EJI’s Community Remembrance Project
EJI’s Community Remembrance Project is part of our campaign to recognize the victims of lynching by collecting soil from lynching sites, erecting historical markers, and developing the National Memorial for Peace and Justice, which acknowledges the horrors of racial injustice.
As part of its effort to help towns, cities, and states confront and recover from tragic histories of racial violence and terrorism, EJI is joining with communities to install historical markers in communities where the history of lynching is documented. EJI believes that by reckoning with the truth of the racial violence that has shaped our communities, community members can begin a necessary conversation that advances healing and reconciliation.
Lynching in America
Thousands of black people were the victims of lynching and racial violence in the United States between 1877 and 1950. The lynching of African Americans during this era was a form of racial terrorism intended to intimidate black people and enforce racial hierarchy and segregation.
Lynching was most prevalent in the South, including Alabama, Arkansas, Florida, Georgia, Kentucky, Louisiana, Mississippi, North Carolina, South Carolina, Tennessee, Texas, and Virginia. After the Civil War, violent resistance to equal rights for African Americans and an ideology of white supremacy led to violent abuse of racial minorities and decades of political, social, and economic exploitation.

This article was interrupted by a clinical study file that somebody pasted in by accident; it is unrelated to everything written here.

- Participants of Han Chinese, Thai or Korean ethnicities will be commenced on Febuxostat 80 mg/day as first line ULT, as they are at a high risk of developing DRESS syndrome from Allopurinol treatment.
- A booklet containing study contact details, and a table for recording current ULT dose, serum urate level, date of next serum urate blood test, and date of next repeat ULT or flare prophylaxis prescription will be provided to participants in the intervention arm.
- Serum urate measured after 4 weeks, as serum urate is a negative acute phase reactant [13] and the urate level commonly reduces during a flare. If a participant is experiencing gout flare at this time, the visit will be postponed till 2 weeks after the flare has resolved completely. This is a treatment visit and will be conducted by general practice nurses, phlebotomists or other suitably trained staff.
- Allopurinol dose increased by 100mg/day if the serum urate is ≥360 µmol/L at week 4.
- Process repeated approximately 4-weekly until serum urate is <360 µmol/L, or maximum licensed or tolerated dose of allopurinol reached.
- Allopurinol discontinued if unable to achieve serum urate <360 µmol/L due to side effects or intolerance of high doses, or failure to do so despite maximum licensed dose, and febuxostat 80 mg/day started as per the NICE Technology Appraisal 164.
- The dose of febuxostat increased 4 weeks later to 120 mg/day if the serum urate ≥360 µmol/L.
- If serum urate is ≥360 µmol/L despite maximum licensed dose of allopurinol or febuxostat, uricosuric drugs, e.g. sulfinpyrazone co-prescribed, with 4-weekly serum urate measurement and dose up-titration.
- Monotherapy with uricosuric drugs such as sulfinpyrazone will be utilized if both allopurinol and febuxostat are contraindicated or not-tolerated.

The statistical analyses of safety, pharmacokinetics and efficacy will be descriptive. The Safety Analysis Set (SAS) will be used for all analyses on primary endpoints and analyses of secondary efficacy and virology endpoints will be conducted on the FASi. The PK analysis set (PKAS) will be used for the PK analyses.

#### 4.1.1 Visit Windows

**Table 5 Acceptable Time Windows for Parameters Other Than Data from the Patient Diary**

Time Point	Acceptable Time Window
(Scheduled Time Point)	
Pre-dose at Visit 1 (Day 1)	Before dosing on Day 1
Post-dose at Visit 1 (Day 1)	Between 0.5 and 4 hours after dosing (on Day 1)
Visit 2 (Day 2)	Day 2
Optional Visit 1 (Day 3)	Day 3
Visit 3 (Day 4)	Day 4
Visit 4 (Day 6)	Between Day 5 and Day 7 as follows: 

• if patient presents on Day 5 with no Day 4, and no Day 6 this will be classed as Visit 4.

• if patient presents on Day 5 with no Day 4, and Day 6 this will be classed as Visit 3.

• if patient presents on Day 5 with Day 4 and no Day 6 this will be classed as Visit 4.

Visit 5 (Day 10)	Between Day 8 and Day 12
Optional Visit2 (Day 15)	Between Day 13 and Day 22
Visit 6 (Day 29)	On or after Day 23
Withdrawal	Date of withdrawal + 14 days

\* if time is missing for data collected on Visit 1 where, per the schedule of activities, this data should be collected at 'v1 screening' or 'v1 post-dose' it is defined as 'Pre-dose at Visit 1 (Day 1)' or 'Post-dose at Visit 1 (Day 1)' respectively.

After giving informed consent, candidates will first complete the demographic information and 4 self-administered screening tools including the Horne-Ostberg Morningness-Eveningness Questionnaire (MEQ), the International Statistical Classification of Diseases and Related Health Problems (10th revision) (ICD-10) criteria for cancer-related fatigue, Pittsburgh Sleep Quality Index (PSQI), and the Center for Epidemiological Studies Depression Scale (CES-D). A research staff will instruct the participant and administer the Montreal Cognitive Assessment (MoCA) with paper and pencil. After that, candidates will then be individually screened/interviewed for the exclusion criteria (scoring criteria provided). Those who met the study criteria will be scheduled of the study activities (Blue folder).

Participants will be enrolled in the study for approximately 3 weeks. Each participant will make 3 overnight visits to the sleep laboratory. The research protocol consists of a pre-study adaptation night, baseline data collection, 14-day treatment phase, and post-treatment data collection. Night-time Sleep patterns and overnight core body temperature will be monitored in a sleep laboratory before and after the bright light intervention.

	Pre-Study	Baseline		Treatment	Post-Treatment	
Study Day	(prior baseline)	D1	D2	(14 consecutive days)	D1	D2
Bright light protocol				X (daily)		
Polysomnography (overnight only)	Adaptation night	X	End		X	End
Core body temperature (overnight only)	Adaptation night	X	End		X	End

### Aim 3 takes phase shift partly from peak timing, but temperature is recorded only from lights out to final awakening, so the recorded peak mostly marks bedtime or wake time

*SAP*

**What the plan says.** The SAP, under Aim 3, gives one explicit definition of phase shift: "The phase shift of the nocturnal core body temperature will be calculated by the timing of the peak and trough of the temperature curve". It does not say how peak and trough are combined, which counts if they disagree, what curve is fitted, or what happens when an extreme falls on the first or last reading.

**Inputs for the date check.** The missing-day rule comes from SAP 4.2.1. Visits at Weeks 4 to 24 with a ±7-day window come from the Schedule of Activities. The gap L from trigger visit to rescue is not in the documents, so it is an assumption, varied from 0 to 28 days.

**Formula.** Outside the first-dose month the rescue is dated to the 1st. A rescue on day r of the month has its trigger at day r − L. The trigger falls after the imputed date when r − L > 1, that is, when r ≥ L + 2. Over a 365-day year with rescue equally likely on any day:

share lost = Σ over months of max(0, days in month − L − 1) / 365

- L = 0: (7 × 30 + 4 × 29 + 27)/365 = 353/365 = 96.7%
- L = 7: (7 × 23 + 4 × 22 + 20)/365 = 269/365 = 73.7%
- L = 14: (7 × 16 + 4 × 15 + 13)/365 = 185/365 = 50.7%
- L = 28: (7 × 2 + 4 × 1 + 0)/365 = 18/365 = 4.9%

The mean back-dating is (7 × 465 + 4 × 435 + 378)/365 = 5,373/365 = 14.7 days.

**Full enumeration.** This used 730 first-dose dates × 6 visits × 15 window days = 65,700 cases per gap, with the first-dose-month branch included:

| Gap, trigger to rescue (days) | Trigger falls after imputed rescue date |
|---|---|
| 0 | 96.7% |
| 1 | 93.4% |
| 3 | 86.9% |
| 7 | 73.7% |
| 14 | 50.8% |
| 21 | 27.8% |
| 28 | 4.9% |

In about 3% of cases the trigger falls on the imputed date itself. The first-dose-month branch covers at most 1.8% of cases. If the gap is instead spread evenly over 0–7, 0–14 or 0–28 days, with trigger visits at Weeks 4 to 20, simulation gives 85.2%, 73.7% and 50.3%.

In an expanded edition of Lynching in America, EJI also documented racial terrorism beyond Southern borders, detailing more than 300 lynchings of black people in eight states with high lynching rates in the Midwest and the Upper South, including Oklahoma, Missouri, Illinois, West Virginia, Maryland, Kansas, Indiana, and Ohio.
Lynching became the most public and notorious form of terror and subordination. White mobs were usually permitted to engage in racial terror and brutal violence with impunity. Many black people were pulled out of jails or given over to mobs by law enforcement officials who were legally required to protect them. Terror lynchings often included burning and mutilation, sometimes in front of crowds numbering in the thousands.
In response to this racial terror and violence, millions of black people fled the South and could never return, which deepened the anguish and pain of lynching. Many of the names of lynching victims were not recorded and will never be known.